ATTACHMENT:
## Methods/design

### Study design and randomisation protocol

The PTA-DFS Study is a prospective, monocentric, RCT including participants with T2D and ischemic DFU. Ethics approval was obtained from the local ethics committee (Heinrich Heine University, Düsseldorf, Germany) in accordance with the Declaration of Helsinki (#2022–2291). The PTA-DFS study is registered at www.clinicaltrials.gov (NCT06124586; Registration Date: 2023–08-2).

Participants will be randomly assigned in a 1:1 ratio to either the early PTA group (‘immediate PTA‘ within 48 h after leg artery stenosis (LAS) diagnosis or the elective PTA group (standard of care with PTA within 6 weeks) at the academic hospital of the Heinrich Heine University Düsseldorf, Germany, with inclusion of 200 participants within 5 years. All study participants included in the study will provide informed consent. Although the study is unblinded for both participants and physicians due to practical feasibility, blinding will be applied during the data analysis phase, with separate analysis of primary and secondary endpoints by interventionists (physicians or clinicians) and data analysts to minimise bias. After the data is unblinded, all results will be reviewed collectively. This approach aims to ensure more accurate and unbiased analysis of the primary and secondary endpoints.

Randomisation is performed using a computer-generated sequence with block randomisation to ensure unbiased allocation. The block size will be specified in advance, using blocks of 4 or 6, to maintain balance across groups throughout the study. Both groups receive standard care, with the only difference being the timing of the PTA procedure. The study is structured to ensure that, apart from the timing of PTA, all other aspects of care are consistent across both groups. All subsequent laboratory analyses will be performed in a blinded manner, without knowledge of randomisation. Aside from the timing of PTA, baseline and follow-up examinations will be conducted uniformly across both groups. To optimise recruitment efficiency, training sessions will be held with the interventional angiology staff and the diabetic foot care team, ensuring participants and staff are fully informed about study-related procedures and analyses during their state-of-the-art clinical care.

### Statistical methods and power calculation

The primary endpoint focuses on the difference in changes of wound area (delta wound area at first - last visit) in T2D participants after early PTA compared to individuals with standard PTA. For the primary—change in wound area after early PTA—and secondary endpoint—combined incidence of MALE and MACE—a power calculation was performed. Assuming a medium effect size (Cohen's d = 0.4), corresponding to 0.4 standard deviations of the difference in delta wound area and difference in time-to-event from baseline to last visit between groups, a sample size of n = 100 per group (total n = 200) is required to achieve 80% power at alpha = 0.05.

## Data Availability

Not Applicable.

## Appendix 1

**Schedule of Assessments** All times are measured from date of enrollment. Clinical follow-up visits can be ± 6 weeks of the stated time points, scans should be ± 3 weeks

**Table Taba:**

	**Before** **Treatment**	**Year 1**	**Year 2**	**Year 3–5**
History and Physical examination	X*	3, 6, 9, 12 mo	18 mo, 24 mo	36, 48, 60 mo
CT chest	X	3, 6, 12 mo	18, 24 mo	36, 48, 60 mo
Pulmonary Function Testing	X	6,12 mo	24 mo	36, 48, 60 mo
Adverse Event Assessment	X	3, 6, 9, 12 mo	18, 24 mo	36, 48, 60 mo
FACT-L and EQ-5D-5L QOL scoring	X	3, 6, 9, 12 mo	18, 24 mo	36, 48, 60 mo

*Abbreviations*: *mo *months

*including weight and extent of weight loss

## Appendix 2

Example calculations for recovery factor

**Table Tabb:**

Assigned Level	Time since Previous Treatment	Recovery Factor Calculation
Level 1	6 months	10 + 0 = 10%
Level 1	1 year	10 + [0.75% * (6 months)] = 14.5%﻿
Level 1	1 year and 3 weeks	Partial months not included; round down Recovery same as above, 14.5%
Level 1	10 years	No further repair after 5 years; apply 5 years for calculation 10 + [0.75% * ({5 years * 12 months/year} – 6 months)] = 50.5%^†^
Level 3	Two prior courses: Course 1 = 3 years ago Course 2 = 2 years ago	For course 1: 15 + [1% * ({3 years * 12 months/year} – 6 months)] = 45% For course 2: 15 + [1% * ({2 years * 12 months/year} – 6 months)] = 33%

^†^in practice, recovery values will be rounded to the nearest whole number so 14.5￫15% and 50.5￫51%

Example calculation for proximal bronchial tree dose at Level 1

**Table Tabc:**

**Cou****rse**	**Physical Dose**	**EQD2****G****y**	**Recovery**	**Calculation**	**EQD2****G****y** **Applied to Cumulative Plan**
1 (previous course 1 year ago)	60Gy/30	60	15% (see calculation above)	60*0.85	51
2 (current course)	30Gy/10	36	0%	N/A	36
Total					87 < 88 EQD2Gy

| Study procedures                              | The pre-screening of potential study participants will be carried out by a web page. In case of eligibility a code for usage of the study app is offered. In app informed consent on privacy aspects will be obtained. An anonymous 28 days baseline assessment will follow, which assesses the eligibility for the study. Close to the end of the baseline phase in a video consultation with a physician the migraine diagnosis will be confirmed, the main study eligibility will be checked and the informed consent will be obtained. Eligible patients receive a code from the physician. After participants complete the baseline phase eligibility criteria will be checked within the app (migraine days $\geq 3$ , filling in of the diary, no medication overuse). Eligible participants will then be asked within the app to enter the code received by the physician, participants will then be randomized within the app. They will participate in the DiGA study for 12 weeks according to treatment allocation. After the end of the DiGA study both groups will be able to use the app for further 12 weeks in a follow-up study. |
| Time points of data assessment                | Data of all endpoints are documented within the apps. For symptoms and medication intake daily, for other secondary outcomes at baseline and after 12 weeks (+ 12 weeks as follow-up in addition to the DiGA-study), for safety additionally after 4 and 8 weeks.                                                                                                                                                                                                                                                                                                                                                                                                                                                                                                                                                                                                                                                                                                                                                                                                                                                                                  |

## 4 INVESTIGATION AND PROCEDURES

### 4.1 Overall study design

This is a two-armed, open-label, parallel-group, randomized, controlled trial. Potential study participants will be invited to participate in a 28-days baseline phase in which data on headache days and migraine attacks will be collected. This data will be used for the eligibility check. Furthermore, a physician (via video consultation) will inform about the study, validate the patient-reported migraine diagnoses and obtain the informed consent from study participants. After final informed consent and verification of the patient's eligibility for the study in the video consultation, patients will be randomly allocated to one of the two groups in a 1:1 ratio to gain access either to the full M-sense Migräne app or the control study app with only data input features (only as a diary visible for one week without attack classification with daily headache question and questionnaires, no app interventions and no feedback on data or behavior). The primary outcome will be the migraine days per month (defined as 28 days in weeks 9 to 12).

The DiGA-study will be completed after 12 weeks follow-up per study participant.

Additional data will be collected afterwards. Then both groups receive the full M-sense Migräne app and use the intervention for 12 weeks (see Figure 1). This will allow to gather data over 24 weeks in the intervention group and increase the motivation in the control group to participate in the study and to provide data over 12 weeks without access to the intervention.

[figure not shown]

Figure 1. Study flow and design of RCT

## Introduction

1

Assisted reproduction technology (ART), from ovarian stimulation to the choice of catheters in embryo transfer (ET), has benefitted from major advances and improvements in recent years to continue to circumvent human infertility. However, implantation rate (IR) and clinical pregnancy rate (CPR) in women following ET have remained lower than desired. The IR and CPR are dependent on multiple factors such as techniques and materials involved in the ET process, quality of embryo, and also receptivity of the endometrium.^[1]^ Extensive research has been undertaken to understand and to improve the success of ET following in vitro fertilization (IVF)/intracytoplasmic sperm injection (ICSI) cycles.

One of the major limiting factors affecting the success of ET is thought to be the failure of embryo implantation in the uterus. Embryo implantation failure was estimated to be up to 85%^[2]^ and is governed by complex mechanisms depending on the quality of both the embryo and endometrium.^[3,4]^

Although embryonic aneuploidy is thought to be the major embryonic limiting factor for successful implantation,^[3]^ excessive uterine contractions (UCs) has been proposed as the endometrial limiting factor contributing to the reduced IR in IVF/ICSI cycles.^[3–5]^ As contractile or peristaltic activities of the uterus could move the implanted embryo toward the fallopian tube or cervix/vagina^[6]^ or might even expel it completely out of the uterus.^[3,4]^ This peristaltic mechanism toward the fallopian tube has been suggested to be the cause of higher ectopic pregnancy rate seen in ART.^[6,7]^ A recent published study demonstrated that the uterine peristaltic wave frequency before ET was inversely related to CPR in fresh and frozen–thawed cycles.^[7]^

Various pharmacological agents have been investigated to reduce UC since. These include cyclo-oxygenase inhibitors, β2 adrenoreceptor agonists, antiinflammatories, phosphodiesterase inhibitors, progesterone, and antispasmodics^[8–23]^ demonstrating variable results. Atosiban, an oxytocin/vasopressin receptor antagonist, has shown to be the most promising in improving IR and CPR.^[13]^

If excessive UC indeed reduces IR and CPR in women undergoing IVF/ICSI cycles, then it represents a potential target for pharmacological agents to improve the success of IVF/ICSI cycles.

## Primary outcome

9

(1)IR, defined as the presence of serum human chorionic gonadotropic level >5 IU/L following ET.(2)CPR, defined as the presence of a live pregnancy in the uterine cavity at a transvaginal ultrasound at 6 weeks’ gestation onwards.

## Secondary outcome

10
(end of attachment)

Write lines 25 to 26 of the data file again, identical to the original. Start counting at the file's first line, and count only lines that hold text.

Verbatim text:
Level 1	6 months	10 + 0 = 10%
Level 1	1 year	10 + [0.75% * (6 months)] = 14.5%﻿